Now, like I said, I expected to have a little bit of a tough go from the start, as the British would say. I was dead wrong. I had a MASSIVE bit of a tough go from the start. As soon as we left Fruita, where it had rained on us while camping overnight, it started to rain again. Before we even hit the trail head, my legs were letting me know what they thought of the whole idea (hint: not much) and my back tire went flat. Twice. Like a space cadet I had neither the tool required to affect the fix nor the supplies to fix it. Luckily, Bobby had both and was kind enough to lend me a hand. This is also the guy who brought along a full repair stand and toolbox in his truck. You know, just in case someone needed a major bike repair done before we left Fruita. He comes prepared like that.
When we actually got to the trail, things got worse. In the places we could ride, the mud was slick and splattered all over everybody. In the places we couldn’t ride we were pushing our bikes, fully packed with camping gear, food and water, up and over steep, rocky inclines. It didn’t take long for the bottom of my shoes to get packed with mud and small rocks. The muck made it impossible to get in or out of my clip less pedals, which meant I started crashing. Often. My shins and forearms became covered with bruises, cuts and scrapes. To say that my mood, which wasn’t great to begin with, started to nose dive rapidly would be an understatement. I got so frustrated at it all that I almost left the trip entirely. We came across a railroad spur that led to the local highway and it was all I could do to not ride out and go back to Fruita.
But here’s the thing—for every down, there is an up. This would be proven, time and time again, along the entire Desert Ramble. Some concrete examples:
It was a terrible first day, but Bobby was kind with is tools, I saw incredible scenery every single place I turned my head, and I got treated to a double rainbow at the campsite. I endured a wet, dismal second night in a row on the trail. It was so bad that Glenn slept with his rain jacket draped over his head and torso in order to try to stay dry while he slept. But then I woke up and discovered that hot water, a little Maker’s Mark, oatmeal and raisins make arguably the most delicious trail breakfast I have ever had. Later that same day, after riding and hiking through, shocker, more mud and rocks while collecting more scrapes, we were treated to golden leaved cottonwood trees, and a sunset that literally made the clouds look like they were on fire. And, a dry campsite! After two nights of sleeping in the rain, a dry place to sleep and the ability to have a group dinner is something special. The simple pleasures are often the best kind.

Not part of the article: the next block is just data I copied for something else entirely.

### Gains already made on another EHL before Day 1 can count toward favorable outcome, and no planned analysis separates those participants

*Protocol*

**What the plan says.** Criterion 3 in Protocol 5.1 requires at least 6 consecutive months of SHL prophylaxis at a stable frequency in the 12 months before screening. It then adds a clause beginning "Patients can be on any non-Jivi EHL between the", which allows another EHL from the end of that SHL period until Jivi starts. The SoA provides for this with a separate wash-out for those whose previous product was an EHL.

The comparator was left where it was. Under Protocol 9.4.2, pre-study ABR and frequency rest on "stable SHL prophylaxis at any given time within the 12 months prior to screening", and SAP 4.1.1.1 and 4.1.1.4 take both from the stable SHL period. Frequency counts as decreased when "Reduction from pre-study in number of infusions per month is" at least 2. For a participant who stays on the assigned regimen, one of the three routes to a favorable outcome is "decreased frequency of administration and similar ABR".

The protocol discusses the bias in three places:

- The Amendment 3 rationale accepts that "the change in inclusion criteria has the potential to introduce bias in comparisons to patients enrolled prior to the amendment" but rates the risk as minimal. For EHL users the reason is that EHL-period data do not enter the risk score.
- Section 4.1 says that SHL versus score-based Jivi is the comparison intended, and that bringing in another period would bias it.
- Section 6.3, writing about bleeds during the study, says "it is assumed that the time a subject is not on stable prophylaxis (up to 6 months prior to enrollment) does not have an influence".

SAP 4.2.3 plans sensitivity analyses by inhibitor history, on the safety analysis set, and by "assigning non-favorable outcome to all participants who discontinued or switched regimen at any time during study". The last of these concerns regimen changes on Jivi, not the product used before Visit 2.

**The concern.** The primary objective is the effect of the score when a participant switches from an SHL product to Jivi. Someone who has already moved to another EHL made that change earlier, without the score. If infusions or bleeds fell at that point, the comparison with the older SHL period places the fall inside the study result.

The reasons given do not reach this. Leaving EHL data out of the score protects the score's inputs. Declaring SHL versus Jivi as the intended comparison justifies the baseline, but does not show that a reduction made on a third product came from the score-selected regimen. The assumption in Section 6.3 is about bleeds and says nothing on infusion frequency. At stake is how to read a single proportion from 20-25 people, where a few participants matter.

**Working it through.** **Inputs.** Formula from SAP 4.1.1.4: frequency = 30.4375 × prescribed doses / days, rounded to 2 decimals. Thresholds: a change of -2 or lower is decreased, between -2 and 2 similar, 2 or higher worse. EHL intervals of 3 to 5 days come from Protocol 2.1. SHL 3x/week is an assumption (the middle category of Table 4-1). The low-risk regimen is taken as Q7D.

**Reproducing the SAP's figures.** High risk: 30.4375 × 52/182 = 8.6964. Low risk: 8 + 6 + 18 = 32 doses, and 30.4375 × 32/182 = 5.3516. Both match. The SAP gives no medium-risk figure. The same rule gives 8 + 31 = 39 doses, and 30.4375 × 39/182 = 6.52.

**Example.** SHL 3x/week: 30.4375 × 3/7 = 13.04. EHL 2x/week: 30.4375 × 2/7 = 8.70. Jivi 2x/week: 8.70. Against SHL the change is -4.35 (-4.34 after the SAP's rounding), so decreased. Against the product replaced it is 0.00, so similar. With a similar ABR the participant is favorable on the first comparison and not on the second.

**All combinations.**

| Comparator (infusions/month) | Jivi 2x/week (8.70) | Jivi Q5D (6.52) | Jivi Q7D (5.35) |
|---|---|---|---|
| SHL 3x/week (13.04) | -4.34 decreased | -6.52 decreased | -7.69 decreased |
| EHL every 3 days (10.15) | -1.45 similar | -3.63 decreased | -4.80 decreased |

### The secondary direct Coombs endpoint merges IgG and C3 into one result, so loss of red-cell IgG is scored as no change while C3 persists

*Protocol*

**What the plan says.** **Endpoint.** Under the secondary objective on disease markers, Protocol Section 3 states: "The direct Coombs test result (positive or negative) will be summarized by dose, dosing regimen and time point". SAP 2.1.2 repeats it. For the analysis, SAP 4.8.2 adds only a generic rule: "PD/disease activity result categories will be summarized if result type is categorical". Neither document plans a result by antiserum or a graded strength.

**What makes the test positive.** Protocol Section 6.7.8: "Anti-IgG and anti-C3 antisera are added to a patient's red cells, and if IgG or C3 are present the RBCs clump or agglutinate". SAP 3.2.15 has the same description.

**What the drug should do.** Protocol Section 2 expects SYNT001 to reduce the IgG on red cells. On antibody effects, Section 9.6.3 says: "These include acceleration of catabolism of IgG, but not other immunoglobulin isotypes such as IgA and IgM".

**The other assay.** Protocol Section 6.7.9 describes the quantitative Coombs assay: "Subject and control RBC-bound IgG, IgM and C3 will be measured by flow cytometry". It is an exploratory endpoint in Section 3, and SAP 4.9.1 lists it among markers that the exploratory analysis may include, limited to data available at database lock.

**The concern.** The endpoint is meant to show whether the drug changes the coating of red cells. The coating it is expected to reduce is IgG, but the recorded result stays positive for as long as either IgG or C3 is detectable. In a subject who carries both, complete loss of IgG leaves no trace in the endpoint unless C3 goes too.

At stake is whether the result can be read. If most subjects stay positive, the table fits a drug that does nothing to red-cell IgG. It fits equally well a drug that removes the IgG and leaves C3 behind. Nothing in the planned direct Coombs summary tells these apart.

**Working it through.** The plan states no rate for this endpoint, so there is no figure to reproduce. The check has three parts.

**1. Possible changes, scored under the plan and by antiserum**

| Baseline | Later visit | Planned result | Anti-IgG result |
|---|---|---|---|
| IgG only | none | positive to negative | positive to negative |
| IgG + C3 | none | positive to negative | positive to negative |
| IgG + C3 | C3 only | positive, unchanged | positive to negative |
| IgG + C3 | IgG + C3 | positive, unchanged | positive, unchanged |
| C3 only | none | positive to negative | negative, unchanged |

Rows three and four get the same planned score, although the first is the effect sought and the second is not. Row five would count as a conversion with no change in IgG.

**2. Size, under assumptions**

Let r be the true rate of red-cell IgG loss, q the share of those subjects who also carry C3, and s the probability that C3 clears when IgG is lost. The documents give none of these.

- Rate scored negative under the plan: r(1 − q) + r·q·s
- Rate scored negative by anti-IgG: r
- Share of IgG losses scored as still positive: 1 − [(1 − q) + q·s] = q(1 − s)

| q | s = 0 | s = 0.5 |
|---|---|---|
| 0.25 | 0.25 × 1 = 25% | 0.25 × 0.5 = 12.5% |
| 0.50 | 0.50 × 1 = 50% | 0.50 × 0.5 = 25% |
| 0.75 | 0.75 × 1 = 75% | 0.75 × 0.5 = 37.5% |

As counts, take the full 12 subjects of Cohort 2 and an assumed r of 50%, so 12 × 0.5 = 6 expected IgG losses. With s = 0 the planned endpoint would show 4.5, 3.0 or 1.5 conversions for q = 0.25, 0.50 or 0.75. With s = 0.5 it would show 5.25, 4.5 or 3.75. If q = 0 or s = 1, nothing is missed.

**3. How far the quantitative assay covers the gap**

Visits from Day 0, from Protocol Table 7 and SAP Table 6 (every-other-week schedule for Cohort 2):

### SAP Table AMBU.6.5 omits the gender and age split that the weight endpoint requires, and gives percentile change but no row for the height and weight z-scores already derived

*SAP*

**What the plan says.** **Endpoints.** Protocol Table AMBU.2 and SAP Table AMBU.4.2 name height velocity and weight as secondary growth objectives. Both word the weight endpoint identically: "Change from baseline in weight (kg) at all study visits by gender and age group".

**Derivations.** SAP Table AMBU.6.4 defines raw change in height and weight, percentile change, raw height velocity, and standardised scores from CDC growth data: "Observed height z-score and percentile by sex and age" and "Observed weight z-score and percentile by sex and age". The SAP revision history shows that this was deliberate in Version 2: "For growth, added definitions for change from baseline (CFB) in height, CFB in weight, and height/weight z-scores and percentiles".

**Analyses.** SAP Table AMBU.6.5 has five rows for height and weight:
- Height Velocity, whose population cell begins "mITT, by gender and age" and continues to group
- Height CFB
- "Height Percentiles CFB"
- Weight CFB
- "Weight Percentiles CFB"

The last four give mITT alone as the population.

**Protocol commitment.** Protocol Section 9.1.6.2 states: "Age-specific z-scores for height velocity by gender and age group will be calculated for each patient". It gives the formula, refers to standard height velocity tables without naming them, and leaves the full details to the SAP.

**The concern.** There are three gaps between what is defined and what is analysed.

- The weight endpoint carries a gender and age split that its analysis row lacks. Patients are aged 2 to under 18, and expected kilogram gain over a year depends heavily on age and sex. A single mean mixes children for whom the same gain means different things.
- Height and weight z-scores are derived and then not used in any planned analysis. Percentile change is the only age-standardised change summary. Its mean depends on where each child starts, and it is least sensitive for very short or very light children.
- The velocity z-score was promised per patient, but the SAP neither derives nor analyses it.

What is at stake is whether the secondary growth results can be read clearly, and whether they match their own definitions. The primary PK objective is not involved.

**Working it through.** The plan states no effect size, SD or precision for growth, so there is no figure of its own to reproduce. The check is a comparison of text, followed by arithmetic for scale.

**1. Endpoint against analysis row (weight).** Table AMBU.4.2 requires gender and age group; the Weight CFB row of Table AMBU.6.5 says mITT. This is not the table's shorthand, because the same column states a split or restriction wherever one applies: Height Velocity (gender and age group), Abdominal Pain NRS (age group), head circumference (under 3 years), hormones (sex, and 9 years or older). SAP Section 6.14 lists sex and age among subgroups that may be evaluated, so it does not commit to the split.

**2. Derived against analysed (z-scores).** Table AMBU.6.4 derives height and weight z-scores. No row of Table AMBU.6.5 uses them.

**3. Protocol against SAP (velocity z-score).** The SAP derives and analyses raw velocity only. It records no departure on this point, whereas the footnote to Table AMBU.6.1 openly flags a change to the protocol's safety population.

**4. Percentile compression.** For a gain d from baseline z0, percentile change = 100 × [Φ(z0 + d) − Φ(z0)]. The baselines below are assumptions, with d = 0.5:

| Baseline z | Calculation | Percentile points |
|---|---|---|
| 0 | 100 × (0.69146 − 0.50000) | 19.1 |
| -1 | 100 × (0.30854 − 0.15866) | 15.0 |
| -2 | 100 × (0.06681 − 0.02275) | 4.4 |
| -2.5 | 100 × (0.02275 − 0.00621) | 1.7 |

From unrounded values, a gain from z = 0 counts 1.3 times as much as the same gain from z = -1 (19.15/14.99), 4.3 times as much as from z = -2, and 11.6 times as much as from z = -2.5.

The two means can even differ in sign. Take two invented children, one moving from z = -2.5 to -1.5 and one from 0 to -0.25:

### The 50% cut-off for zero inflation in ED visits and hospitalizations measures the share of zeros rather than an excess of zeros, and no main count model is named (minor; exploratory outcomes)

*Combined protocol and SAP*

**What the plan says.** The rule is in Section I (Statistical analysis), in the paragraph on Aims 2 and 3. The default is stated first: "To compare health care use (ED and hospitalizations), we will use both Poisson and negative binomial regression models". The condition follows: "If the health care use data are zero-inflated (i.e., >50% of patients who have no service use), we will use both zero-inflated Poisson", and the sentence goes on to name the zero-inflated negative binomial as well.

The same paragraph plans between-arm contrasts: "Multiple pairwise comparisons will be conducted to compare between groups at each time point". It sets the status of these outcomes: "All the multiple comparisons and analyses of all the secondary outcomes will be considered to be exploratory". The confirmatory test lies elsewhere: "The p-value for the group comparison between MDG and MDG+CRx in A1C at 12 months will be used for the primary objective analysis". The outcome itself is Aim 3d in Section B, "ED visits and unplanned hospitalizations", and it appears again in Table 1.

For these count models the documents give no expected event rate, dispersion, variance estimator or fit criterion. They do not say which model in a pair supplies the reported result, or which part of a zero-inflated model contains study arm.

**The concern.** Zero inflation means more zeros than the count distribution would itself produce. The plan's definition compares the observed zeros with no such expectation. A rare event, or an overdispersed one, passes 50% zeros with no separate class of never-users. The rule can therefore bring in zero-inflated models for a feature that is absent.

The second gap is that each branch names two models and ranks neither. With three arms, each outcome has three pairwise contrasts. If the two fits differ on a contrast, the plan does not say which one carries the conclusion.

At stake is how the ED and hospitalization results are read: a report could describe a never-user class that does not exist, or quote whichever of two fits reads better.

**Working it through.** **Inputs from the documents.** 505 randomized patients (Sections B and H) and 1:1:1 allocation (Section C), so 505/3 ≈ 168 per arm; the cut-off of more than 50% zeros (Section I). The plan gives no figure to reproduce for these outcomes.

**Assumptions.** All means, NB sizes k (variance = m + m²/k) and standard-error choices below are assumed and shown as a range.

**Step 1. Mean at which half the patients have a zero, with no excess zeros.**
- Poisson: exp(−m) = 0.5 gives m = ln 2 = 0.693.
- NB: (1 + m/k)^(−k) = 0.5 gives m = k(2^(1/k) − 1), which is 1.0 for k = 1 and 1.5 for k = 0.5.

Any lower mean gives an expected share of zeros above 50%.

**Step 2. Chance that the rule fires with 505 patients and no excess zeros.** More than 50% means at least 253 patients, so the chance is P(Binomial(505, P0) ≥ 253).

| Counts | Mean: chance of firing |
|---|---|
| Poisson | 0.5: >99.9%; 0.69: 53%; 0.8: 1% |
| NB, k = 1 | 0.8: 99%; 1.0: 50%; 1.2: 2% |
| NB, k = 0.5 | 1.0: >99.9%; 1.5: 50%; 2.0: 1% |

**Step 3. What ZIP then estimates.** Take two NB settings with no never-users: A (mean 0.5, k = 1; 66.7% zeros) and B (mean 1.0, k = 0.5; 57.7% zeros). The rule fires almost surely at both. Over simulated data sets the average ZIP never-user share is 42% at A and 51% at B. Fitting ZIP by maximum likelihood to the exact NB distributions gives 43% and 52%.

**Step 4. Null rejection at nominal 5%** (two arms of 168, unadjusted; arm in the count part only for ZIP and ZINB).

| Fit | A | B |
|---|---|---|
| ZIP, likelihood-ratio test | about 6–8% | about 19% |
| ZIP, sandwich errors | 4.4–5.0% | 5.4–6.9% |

I could go on, offering more proof and talking about the long climb up Sand Flats Road and the views, tourists, cowboys and cowgirls you can meet out there. Or about the exhausting slog that is Kane Creek Road and the once in a lifetime experience of watching a massive, blindingly bright full moon rise over the canyon walls. I could talk about cattle drives that take over state roads, scraping the length of your shin on a huge rock after falling over in exhaustion but recovering in time to take part in a 27-mph, fatbike paceline down the highway, the groans of despair at the sight of ANOTHER steep hike a bike and the sounds of laughter as we compared notes on life, being Dads, camera equipment, relationships, bikes and careers over whisky and a campfire.
People sometimes ask why, in this life I live with not enough time in the day, do I go on bikepacking trips like the Desert Ramble? Why, if I end up suffering and struggling, do I keep going out there? The answer is simple—it’s for the moments like those, with friends like these, which happen on each trip, that are too numerous to recount in one sitting. Whatever suffering and struggling that comes along as the price is absolutely worth it. It may sound trite, but you can’t get these kinds of experiences, see that kind of beauty, sitting at a desk or on your living room couch.
(Huge thanks goes out to Jason for organizing the Desert Ramble, and to Glenn, Eric, Lelan, Jim, Bobby, Brady, Cass, and Tim for their friendship out on the trail. If you’ve never ridden the Kokopelli Trail, I can’t recommend it enough.)
500 miles of bikepacking down the Lost Coast of California, captured with film.